We Should Still Defund the Police Reading Response
Reading response memos: 30% of your grade. You will be required to submit 5x 0.5-1 single-spaced page memos in the ‘Reading response’ assignments in the Content section of Canvas. They will be worth 6 points and graded pass/fail. You must submit your memos the night before any five classes of your choosing, and each memo must engage one of the starred readings for that class (along with other readings if you wish). All memos must summarize at least one reading from a scholarly book or journal—suitable readings are marked with an asterisk (*)—and present a question for further discussion.- .5 to a full page single spaced, with a question
– at the end summarizes the different parts of the reading, broken up into paragraphs, and ends with a question for further discussion that is not addressed in the reading. A clarifying question (what did the author mean by x?) could also work here
– the article you will be working on is https://www.newyorker.com/news/our-columnists/defu…
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here is an example– please follow example, he is a hard grader, ask a good compelling question at the end
Reading Response 1: “The War on Drugs” by Alex Vitale
The War on Drugs is regarded by many as one of the most harmful and inefficient forms of policing today. Drug criminalization is closely tied to conservative nativist politics: it lies in a long history of anti-Black cocaine movements, anti-Mexican marijuana movements, and anti-Chinese opium movements. The War on Drugs was launched by President Nixon, who sought to embed the federal government more closely with law enforcement and used law and order rhetoric to appeal to white America and communicate his intention of controlling the Black community using police. Reagan and Clinton expanded his efforts, contributing to increased military involvement in drug- related law enforcement, widening the scope of the War on Drugs to include other federal and law enforcement agencies, increasing death penalty offenses and 3 strikes laws, providing more funding for law enforcement agencies (including police and prisons), and overseeing spiked drug incarceration for possession rather than distributing offenses.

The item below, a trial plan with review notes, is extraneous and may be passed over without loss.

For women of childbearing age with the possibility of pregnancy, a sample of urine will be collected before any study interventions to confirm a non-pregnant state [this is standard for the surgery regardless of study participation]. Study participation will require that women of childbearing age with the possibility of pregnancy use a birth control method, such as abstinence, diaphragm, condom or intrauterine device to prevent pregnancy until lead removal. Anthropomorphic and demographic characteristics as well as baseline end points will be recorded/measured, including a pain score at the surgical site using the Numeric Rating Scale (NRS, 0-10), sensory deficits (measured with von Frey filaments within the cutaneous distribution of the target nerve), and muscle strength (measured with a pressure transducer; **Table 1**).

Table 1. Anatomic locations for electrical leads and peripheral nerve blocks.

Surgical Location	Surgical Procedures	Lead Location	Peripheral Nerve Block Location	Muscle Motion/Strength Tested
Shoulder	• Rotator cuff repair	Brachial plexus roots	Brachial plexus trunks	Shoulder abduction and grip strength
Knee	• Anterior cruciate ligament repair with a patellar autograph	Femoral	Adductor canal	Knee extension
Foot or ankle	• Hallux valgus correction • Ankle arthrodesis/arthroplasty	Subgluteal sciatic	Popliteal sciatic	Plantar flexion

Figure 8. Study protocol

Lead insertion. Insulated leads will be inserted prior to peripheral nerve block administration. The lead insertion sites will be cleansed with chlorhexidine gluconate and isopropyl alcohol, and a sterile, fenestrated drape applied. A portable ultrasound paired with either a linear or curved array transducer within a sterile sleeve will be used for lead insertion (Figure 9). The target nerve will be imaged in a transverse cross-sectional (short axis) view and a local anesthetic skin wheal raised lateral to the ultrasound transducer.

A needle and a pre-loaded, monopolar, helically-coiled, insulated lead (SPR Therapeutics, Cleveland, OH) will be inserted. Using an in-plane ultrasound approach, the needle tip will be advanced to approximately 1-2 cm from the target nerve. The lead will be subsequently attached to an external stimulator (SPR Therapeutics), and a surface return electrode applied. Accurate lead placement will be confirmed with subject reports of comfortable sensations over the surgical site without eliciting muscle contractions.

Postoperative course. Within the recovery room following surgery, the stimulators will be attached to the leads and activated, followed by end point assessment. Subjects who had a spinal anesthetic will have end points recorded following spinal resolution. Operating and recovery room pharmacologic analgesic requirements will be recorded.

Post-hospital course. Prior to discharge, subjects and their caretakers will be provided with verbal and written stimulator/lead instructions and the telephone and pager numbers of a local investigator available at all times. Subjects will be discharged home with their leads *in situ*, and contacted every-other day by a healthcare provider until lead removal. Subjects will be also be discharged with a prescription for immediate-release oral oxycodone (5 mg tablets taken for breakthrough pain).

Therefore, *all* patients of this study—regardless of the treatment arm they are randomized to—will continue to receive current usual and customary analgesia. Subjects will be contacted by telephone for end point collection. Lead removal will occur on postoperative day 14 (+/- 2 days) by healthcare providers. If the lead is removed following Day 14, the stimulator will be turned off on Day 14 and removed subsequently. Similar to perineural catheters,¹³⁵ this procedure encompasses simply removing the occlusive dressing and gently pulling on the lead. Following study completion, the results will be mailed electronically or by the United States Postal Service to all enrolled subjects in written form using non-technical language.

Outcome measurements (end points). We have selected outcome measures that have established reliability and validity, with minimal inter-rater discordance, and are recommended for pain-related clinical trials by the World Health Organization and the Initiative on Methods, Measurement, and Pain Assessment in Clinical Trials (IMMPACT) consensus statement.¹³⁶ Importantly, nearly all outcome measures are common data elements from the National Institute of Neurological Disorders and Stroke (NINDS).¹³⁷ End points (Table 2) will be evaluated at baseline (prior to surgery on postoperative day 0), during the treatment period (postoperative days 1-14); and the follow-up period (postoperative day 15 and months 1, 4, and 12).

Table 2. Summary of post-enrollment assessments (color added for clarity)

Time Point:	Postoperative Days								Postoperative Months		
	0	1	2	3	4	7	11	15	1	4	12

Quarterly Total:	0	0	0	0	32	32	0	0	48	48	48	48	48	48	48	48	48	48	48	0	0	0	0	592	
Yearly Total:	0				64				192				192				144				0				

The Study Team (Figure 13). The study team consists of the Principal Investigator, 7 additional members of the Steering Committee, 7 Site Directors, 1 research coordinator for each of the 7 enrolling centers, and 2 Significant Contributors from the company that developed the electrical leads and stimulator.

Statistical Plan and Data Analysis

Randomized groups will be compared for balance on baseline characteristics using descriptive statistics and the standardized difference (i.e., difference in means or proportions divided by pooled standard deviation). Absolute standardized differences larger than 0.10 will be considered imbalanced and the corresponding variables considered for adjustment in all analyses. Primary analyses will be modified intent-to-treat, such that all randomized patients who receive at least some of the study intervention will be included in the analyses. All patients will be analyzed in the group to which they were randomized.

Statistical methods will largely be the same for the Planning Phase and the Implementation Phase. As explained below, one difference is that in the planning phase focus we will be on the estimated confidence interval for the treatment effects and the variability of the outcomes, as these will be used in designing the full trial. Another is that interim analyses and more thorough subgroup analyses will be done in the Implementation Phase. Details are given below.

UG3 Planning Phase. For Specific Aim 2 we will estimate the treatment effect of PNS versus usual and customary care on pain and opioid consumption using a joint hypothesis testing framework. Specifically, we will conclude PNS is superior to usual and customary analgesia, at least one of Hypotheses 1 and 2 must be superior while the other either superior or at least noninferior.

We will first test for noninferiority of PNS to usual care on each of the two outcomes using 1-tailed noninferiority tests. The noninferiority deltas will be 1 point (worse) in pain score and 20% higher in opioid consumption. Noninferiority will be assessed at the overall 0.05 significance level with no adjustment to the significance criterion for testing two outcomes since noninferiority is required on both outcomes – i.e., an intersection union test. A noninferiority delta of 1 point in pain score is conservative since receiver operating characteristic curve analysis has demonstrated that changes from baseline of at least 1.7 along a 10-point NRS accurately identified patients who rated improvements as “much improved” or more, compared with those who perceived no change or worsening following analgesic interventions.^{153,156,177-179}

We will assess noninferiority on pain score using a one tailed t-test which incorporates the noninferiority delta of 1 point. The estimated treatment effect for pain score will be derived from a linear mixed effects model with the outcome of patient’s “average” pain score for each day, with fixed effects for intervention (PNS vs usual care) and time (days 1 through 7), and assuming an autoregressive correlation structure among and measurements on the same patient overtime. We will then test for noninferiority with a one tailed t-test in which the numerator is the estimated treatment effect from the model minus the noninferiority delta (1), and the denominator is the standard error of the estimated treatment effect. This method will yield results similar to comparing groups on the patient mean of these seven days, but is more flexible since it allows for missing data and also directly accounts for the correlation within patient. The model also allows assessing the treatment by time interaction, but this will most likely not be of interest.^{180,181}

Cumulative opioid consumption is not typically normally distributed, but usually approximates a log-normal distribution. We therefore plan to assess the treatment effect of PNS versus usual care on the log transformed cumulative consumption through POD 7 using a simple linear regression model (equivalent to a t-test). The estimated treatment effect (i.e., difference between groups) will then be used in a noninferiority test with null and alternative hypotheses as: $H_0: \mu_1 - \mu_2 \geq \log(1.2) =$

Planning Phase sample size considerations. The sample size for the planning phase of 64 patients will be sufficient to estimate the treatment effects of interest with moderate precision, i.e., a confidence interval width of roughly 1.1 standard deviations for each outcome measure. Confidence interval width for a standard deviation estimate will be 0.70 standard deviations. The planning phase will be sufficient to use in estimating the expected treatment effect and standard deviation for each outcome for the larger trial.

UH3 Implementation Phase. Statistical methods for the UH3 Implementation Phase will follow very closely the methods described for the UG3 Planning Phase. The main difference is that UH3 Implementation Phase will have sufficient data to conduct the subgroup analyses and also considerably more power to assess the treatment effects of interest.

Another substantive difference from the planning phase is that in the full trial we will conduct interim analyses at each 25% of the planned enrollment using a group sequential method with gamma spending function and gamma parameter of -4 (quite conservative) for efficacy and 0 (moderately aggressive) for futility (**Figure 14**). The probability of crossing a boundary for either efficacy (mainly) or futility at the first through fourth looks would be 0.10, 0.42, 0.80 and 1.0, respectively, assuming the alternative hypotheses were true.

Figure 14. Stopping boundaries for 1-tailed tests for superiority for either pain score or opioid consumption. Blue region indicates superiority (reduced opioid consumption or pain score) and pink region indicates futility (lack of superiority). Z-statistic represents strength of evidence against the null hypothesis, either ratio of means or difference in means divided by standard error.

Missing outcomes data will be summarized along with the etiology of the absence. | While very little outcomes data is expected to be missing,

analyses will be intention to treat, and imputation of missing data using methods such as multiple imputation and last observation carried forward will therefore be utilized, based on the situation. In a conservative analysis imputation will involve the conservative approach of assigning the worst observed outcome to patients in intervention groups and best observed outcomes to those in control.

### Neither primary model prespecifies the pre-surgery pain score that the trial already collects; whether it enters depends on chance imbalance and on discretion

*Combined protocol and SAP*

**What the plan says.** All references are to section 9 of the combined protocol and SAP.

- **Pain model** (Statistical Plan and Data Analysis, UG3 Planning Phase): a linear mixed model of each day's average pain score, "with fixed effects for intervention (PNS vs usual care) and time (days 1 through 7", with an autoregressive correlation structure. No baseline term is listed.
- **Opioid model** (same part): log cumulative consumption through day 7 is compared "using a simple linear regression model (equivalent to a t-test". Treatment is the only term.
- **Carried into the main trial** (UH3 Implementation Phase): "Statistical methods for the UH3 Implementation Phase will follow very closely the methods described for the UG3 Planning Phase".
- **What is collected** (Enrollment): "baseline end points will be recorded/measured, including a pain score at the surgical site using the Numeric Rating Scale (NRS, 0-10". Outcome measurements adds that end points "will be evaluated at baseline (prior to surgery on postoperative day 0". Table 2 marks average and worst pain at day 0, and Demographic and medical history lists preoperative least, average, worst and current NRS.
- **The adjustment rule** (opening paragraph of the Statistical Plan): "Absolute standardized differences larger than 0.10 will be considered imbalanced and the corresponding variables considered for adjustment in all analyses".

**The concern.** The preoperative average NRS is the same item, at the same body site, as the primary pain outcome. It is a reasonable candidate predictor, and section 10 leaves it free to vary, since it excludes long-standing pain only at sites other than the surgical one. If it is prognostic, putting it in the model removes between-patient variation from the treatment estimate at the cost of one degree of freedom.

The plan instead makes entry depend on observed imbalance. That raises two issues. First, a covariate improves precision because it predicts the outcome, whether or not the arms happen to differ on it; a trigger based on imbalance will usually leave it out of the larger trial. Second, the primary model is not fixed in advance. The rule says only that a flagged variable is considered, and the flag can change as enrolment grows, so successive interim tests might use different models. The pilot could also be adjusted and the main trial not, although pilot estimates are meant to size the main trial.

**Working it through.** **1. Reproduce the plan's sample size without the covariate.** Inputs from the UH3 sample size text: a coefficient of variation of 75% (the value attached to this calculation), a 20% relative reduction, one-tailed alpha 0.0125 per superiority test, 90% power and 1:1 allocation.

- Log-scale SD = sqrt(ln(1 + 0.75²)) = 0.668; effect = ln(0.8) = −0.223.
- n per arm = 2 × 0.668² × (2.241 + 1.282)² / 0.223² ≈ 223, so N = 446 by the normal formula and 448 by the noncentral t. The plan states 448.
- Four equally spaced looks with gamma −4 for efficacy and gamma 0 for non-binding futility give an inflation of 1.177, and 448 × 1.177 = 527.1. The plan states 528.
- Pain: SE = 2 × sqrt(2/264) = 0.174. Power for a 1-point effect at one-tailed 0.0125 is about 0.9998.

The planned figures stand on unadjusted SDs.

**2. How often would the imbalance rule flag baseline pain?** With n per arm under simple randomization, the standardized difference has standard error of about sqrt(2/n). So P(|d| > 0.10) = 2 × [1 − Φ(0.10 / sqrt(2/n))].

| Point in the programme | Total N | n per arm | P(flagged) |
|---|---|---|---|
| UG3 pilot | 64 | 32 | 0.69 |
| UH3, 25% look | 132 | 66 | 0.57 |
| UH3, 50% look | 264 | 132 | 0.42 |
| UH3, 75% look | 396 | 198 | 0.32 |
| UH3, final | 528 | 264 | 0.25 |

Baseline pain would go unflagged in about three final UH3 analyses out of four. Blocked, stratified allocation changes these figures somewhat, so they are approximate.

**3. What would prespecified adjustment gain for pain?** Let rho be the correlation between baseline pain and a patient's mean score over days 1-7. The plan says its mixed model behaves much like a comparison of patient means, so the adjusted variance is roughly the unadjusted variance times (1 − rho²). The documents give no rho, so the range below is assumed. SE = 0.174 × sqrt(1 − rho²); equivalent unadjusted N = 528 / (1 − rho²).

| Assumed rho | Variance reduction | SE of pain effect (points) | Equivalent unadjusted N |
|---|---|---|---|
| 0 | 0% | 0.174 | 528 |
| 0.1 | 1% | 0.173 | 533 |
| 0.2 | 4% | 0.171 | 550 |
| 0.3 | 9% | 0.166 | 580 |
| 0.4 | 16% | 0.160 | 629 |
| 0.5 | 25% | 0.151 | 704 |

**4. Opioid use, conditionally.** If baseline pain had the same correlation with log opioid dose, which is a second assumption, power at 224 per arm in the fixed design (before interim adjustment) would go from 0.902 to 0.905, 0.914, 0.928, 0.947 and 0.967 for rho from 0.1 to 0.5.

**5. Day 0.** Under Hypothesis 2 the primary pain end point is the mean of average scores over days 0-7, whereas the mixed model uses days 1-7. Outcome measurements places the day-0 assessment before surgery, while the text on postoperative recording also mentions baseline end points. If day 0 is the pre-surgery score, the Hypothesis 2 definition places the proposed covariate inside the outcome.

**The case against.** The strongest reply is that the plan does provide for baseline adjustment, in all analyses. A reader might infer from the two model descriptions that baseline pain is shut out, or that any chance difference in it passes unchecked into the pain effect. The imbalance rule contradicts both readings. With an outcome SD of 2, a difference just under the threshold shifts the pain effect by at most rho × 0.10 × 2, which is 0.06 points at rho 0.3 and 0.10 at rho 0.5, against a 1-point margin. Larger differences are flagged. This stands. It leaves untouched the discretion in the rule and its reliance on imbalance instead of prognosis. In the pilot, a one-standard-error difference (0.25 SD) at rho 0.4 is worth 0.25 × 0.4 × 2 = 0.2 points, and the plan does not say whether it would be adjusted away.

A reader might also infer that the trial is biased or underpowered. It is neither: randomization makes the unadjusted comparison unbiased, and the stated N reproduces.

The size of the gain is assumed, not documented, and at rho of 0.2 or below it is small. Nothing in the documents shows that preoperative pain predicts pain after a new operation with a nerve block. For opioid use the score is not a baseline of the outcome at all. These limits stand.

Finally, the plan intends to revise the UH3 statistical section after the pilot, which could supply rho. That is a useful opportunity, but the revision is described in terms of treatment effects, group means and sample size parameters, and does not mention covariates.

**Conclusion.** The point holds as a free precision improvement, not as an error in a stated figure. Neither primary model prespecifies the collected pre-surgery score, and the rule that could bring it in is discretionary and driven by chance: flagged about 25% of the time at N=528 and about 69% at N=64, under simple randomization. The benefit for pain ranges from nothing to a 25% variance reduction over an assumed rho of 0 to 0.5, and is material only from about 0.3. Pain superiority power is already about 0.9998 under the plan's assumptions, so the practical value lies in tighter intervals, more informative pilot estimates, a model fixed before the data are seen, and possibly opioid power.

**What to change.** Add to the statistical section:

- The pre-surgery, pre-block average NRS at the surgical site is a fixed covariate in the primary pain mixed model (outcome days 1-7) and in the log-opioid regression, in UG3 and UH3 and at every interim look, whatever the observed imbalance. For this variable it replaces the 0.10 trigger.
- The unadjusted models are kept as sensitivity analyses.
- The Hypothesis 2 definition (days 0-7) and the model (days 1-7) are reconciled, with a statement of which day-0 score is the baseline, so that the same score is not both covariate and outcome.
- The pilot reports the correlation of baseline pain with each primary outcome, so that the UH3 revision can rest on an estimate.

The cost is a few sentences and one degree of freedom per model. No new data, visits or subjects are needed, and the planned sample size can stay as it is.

The War on Drugs has involved a long track record of law enforcement corruption, racial implications, fourth amendment constraints, devastating health effects, and international effects. Due to forfeiture laws, law enforcement is incentivized to perform ongoing ‘fishing expeditions’ in hopes of finding valuable property to expropriate. Unequal and highly racialized War on Drugs enforcement endures regardless of countless reforms, contributing to the mass incarceration phenomenon. Courts have allowed increased searches due to the widespread sentiment that “no penalty is too harsh and no method too extreme” if it gets another dealer off the streets. Criminalization has created a dangerous environment where individuals are isolated and cannot seek help. The War on Drugs has also contributed to international treaties that criminalize drugs, prompted the deportation of individuals arrested on drug convictions, and subsequently exacerbated migration to the US.
There is a growing awareness that we “cannot incarcerate our way out of problems associated with drug use” (Vitale). One of the most prominent reforms in previous years has been the institution of Drug Courts. However, 70% of individuals prosecuted through Drug Courts do not complete their programs, and can spend years cycling between prison and treatment centers. Drug Courts epitomize the counterproductive meshing of therapeutic and punitive measures, producing relapse and incarceration rates worse than those observed in the criminal justice system, while also being costlier.
Vitale argues that the solution to drug-related problems in society today is the institution of a more robust public-health and harm-reduction response system. Specifically, we might look to (1) harm reduction, (2) legalization, and (3) economic development within affected communities as viable alternatives to the War on Drug’s punitive measures.
A harm reduction approach may be instrumental in combatting many drug-related social problems. Providing needle exchange services would lessen the transmission of diseases such as HIV. Instituting supervised injection sites would allow users to have access to immediate medical treatment if needed, and prevent fatalities. On-demand drug treatment would allow patients to have access to treatment without lengthy wait times. Engaging in new public education and health messaging that strays away from the punitive and moralizing framework would also help de- marginalize users and reel them back in from the claws of our broken criminal justice system.
Legalization and economic development might also present viable alternatives to the War on Drugs. Legalization would eliminate dangerous black markets, provide tax money to support communities, and provide safer (unaltered) drugs to users. Economic development strategies would help improve economic conditions in poor/non-white/rural communities so they are not dependent on black market labor.
Question: Would the funds generated from the dismantling of the War on Drugs and drug taxes suffice to cover the costs of harm reduction, legalization, and the implementation of economic development strategies?